What Is Cocaine?
Cocaine is a white, powdery substance that comes from coca plant leaves. It is typically snorted but can also be injected or smoked. Cocaine produces a short-lived high that is followed by feelings of euphoria, increased energy, and alertness. Cocaine is highly addictive, and long-term use may lead to serious health problems, including a substance abuse disorder.
How Is Cocaine Used?
Cocaine can be taken in a variety of different ways. These include:
How is Cocaine Metabolized in Your Body?
Cocaine metabolism works in your body via the liver. The liver breaks down cocaine into metabolites that are then excreted into your urine. Cocaine’s half-life is about one hour. Therefore, it takes about one hour for your body to break down half the cocaine that has been consumed.
How Long Do the Effects of Cocaine Last?
The effects of cocaine and how long they last often depend on the method of administration. This ranges anywhere from fifteen minutes, if one is smoking the substance, to up to ninety minutes, if one is ingesting it.
Side Effects and Health Risks of Cocaine Use
Some common side effects of cocaine usage can include heart attack, stroke, and seizures. Cocaine use can also lead to mental health problems, such as anxiety and paranoia.
Short-term cocaine effects include euphoria, increased energy and alertness, increased heart rate and blood pressure, dilated pupils, and loss of appetite.
Long-term cocaine use can lead to a substance abuse disorder, and other physical effects like prolonged seizures and heart problems.
Cocaine overdose is a medical emergency that may lead to death. Symptoms of a cocaine overdose include seizures, convulsions, and heart attacks. If you start to notice the symptoms of what you think is a cocaine overdose in either yourself or a loved one, immediately contact emergency services so you can get the help you need.
How Long Does Cocaine Stay in Your System?
Cocaine’s half- life is about one hour. The half-life of cocaine means it takes about one hour for your body to break down half the cocaine that has been consumed, meaning it’s no longer as potent in your body anymore.2
Detecting Cocaine in Your System
Even though the half-life of cocaine is only about an hour, the length of time that it’s possible to detect cocaine in your system varies depending on the method of detection, along with if a tolerance has been built up. These methods of detection include blood tests, urine tests, hair tests, and saliva tests. The detection times for these differing methods include:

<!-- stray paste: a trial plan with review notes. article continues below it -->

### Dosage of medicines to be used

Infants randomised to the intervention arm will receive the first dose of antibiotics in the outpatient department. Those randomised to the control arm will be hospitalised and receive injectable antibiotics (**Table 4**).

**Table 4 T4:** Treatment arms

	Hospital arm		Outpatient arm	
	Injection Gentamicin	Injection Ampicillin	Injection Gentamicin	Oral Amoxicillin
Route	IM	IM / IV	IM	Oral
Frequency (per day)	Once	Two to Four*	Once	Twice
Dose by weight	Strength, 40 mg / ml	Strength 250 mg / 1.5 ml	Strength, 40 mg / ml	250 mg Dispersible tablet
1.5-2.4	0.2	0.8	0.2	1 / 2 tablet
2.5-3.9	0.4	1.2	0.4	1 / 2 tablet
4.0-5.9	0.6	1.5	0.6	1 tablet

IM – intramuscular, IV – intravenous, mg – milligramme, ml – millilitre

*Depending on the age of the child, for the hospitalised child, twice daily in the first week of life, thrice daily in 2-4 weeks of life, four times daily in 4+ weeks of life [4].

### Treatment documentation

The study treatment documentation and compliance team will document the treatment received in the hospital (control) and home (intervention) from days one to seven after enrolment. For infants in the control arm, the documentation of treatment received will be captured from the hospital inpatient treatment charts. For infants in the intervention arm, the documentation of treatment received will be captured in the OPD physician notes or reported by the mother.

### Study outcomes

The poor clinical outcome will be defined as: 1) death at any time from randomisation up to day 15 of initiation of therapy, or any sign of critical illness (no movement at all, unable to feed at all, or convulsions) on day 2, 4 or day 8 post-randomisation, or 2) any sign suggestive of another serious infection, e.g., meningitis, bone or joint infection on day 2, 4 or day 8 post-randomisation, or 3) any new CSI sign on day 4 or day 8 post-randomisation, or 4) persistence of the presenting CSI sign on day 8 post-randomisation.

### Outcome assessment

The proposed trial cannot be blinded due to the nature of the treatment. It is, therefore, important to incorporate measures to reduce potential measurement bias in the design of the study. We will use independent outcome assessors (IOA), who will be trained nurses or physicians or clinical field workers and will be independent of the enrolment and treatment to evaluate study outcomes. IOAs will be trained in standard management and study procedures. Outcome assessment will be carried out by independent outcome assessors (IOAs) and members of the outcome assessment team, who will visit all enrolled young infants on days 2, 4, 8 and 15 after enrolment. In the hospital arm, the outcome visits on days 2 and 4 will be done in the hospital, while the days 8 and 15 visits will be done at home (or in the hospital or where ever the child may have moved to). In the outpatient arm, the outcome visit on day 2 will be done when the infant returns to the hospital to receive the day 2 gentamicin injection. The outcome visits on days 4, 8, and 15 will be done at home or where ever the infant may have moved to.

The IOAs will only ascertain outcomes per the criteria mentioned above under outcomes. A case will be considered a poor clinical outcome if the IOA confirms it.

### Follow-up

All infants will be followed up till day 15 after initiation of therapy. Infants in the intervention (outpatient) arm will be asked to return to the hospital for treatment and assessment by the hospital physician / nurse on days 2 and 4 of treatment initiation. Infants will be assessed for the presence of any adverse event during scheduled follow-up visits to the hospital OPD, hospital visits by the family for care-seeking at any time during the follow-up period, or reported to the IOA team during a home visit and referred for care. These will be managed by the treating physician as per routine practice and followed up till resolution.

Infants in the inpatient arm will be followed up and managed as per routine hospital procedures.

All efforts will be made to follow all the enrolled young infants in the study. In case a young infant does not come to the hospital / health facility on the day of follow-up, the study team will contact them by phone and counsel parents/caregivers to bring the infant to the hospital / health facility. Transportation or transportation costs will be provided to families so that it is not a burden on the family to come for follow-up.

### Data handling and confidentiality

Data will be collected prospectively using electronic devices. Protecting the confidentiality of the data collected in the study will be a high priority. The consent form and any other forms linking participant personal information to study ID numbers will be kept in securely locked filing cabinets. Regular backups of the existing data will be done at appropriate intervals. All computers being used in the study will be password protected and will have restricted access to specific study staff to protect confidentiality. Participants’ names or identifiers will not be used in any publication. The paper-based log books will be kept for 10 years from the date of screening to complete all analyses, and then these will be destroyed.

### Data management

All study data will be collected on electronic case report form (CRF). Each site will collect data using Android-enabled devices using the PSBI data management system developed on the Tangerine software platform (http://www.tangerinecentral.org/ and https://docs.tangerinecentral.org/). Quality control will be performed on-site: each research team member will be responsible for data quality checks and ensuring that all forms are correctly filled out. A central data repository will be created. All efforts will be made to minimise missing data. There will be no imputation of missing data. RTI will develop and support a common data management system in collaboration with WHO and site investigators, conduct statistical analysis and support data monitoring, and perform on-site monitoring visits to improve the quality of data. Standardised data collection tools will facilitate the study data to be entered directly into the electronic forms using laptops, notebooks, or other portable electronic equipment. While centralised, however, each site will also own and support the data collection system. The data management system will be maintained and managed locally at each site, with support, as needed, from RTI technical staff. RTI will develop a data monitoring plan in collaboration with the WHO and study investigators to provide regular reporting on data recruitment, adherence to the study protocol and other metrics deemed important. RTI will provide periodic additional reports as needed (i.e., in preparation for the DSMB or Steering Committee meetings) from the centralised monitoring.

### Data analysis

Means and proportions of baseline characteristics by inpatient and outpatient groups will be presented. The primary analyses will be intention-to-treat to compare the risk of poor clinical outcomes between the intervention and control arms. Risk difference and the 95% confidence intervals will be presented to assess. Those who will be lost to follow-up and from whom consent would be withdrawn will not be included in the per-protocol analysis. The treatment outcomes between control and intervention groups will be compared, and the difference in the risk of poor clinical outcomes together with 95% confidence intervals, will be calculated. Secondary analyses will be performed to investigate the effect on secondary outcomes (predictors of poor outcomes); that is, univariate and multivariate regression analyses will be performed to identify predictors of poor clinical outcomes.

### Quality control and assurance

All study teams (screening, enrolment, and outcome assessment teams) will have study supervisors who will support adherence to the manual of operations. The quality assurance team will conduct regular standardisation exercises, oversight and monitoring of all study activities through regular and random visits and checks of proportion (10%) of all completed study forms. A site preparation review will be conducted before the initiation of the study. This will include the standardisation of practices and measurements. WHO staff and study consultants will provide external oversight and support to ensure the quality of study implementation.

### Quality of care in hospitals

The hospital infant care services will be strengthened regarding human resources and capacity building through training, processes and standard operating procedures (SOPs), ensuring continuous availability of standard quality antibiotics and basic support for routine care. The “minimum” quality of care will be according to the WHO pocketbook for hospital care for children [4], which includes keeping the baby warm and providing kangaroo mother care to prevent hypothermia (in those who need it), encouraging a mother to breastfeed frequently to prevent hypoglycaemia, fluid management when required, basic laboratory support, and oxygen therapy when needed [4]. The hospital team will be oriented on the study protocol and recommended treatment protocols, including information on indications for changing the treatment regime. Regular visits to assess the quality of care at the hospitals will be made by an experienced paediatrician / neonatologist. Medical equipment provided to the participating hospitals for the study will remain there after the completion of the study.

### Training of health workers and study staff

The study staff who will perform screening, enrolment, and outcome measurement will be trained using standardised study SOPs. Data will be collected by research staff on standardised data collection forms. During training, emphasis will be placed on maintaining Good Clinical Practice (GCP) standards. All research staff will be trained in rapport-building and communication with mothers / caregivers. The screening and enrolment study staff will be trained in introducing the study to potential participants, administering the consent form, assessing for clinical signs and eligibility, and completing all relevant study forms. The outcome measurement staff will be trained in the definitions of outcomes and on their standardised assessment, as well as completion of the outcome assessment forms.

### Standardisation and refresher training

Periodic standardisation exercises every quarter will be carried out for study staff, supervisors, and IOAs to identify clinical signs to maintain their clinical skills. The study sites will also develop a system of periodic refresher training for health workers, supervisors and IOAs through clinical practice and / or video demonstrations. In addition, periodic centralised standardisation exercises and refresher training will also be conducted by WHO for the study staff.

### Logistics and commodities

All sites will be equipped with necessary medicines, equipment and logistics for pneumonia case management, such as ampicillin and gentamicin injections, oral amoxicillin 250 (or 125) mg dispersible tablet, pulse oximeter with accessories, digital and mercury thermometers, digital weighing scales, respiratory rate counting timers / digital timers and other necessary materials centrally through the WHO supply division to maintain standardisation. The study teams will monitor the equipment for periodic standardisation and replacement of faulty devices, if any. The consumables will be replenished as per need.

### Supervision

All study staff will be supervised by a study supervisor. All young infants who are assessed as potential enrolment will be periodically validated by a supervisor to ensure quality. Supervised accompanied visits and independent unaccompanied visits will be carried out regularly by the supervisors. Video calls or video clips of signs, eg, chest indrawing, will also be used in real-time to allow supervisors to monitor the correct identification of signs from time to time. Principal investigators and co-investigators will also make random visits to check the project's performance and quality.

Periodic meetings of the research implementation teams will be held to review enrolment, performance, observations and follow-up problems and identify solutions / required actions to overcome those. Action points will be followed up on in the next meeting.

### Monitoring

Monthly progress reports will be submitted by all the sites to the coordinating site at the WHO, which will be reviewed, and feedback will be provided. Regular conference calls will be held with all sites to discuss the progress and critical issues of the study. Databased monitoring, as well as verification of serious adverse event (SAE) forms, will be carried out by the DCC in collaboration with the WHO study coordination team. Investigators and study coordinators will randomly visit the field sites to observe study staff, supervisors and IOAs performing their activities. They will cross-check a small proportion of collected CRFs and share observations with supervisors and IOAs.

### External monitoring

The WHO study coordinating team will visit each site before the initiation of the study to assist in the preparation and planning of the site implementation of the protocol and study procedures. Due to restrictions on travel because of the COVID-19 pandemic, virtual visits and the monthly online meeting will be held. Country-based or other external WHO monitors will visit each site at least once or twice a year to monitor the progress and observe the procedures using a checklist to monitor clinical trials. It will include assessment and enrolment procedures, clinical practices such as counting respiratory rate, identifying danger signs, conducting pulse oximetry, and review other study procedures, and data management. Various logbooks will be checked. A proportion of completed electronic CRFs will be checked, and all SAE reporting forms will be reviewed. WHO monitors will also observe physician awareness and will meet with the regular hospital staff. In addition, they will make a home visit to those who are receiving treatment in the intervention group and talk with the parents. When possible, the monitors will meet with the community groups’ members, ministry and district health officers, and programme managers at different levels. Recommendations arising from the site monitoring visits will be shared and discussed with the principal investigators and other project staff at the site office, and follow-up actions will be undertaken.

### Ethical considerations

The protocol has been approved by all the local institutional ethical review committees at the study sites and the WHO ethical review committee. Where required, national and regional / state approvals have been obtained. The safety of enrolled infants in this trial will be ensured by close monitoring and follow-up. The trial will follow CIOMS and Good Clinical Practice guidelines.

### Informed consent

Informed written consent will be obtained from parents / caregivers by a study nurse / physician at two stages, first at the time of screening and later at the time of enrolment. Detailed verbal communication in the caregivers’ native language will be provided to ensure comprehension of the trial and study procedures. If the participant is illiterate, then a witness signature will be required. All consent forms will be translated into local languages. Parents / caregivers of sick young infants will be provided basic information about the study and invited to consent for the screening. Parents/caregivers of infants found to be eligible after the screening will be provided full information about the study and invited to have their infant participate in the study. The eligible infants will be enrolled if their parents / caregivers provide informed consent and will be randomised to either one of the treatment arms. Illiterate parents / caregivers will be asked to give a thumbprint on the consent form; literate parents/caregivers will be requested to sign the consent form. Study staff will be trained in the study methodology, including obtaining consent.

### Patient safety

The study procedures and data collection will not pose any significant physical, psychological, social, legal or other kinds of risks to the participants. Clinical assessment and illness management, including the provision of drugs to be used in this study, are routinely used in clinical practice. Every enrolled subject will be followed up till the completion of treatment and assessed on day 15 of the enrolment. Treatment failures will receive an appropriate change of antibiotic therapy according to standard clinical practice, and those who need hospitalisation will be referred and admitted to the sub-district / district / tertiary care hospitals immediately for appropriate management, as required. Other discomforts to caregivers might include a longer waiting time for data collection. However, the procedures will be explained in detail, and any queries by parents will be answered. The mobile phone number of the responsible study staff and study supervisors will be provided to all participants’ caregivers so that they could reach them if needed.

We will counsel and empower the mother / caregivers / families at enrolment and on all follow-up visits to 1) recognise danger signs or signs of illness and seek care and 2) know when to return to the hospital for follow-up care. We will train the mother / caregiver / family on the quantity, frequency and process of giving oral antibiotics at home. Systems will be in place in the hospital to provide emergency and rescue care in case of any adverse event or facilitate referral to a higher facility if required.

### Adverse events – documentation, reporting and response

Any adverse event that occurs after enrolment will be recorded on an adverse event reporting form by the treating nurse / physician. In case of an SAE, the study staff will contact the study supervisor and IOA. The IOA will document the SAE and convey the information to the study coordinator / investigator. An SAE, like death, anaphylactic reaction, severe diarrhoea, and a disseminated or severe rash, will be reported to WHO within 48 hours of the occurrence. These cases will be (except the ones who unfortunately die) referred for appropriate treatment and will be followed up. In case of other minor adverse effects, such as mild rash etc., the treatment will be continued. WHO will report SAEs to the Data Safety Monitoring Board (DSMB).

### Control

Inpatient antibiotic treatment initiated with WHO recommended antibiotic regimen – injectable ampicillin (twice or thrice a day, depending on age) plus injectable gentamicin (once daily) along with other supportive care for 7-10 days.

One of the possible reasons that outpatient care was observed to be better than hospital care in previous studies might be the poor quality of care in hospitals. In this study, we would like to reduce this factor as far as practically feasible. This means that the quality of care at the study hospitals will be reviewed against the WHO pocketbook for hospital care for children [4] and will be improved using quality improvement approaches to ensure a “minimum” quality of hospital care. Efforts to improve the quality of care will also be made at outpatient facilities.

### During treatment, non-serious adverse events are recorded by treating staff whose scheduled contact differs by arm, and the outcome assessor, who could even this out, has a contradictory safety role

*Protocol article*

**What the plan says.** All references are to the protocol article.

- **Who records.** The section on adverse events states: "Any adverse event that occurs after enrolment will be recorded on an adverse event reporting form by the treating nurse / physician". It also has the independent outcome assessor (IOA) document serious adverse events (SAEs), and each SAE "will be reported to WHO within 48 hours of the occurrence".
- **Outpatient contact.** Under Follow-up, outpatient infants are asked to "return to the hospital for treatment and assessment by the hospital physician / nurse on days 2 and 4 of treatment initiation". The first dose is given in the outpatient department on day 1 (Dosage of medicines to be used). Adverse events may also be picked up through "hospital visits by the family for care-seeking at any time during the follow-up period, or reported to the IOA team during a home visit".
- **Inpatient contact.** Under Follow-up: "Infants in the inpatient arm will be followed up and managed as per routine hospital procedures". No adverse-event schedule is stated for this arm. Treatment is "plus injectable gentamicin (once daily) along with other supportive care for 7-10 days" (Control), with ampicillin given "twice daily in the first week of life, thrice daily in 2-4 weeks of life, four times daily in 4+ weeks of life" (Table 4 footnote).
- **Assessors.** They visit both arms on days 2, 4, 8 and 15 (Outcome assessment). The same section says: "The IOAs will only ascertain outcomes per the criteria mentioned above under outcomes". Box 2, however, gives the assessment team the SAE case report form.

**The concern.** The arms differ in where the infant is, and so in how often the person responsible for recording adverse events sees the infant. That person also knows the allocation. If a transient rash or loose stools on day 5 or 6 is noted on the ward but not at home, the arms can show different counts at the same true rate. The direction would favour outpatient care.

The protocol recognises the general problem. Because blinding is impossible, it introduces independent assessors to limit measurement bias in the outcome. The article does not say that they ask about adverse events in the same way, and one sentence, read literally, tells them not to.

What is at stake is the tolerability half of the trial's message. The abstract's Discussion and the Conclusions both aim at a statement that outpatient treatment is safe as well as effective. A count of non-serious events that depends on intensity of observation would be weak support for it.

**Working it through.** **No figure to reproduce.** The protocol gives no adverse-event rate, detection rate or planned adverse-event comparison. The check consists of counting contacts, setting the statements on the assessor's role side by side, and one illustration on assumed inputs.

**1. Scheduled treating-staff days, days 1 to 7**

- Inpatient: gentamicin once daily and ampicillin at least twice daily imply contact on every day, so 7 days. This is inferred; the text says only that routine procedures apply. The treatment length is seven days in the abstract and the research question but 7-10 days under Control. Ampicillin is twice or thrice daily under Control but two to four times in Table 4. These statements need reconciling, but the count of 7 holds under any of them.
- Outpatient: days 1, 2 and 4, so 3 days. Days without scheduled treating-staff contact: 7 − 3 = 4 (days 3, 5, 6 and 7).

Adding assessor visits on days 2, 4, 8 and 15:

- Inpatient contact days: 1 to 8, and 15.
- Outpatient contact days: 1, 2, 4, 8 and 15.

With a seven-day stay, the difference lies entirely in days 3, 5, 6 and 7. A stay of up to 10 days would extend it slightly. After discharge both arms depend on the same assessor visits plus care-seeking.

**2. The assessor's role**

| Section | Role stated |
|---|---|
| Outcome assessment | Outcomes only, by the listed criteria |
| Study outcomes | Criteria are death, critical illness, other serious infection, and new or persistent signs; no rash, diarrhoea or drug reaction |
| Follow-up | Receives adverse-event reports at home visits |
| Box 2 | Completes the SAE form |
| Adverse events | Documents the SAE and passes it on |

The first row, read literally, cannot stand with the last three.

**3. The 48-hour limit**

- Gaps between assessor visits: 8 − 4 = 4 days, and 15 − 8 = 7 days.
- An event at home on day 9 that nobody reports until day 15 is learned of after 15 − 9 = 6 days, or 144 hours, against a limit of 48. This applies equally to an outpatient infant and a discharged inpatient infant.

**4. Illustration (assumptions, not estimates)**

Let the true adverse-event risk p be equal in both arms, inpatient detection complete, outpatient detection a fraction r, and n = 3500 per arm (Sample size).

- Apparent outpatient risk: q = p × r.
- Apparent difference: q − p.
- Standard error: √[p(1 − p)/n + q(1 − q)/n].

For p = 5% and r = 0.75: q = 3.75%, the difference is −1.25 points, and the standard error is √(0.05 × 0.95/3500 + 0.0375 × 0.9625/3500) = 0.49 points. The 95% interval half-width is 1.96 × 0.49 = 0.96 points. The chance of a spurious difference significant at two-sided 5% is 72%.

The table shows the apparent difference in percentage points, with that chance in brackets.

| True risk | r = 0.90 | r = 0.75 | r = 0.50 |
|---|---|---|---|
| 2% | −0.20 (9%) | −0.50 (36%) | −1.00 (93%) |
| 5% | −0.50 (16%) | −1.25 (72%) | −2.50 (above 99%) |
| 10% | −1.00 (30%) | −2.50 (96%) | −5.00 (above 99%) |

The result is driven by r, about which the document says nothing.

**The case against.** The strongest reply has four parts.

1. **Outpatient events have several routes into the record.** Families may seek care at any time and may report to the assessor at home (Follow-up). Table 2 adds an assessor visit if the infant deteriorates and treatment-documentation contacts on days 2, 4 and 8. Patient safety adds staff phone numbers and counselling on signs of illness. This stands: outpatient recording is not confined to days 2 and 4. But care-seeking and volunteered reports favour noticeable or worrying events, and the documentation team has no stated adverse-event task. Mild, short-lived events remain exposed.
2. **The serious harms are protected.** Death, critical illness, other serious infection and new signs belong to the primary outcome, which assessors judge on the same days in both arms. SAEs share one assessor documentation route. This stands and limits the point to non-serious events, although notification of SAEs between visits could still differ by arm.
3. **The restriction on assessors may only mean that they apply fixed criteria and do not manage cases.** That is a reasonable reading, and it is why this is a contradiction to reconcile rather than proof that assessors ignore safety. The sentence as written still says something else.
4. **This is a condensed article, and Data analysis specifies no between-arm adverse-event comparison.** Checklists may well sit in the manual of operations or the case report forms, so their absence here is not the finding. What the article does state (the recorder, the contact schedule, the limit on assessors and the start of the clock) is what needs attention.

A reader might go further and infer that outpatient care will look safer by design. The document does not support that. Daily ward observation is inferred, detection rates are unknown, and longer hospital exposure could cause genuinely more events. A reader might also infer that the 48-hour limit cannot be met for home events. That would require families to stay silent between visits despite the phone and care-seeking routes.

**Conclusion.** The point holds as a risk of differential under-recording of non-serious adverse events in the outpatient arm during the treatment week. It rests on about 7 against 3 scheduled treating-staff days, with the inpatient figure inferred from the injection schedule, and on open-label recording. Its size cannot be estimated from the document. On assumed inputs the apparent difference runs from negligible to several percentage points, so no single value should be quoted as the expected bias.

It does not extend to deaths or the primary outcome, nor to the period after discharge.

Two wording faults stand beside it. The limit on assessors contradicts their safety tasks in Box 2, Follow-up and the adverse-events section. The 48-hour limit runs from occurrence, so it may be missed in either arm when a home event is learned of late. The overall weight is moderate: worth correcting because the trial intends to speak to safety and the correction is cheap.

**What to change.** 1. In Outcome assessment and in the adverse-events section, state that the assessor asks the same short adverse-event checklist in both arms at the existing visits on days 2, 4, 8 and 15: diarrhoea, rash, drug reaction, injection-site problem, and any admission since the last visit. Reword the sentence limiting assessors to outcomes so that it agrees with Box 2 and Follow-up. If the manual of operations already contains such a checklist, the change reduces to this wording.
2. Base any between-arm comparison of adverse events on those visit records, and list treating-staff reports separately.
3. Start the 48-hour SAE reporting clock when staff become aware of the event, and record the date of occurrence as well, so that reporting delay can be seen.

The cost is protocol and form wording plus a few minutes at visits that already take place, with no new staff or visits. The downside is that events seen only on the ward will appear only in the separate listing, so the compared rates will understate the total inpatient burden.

Cocaine withdrawal symptoms include fatigue, depression, anxiety, and irritability. In more serious instances, cocaine withdrawal may lead to hallucinations and delusions.3
There is no one-size-fits-all answer to knowing how to cope with cocaine withdrawal. Some people may find that they can cope with cocaine withdrawal on their own, while others may need professional help.
Rehab for Cocaine Addiction and Abuse
A cocaine rehab program can aid you or a loved one in overcoming a substance abuse disorder. A cocaine addiction rehab program will typically include a detox period, followed by counseling and therapy. All rehab programs look slightly different depending on what the patient needs, but each program is there to help and support the patient with whatever they may need.
Cocaine detox is the first step in most, if not all, rehab programs. During cocaine detox, your body will rid itself of the cocaine and its metabolites. Doing so in a treatment facility makes sure that you or a loved one are able to detox in a safe environment with access to medical care if needed. Cocaine detox can be a difficult and uncomfortable process, but it's important to get through it in order to start your recovery.4
Inpatient rehab is a type of cocaine addiction treatment that requires you to stay at the facility for a certain period of time. Inpatient rehab can be an effective way to get through cocaine withdrawal and successfully start your recovery.
Outpatient rehab is a type of treatment that allows you to live at home while you receive treatment, which is usually accomplished by going into the treatment center for a few hours every couple of days. This is best suited for people who have a strong support system at home, or who might have other responsibilities that preclude them from doing an inpatient rehab.
Aftercare is an important part of recovery and aids you in staying on track after treatment is over so you can avoid potentially relapsing.
Contact Boardwalk Recovery for Help
If you or a loved one struggle with a cocaine substance abuse disorder, we can help. Contact Boardwalk Recovery today to learn more about our treatment options. We offer a variety of clinical addiction services, therapies, and modalities. With our help, you can get your life back on track.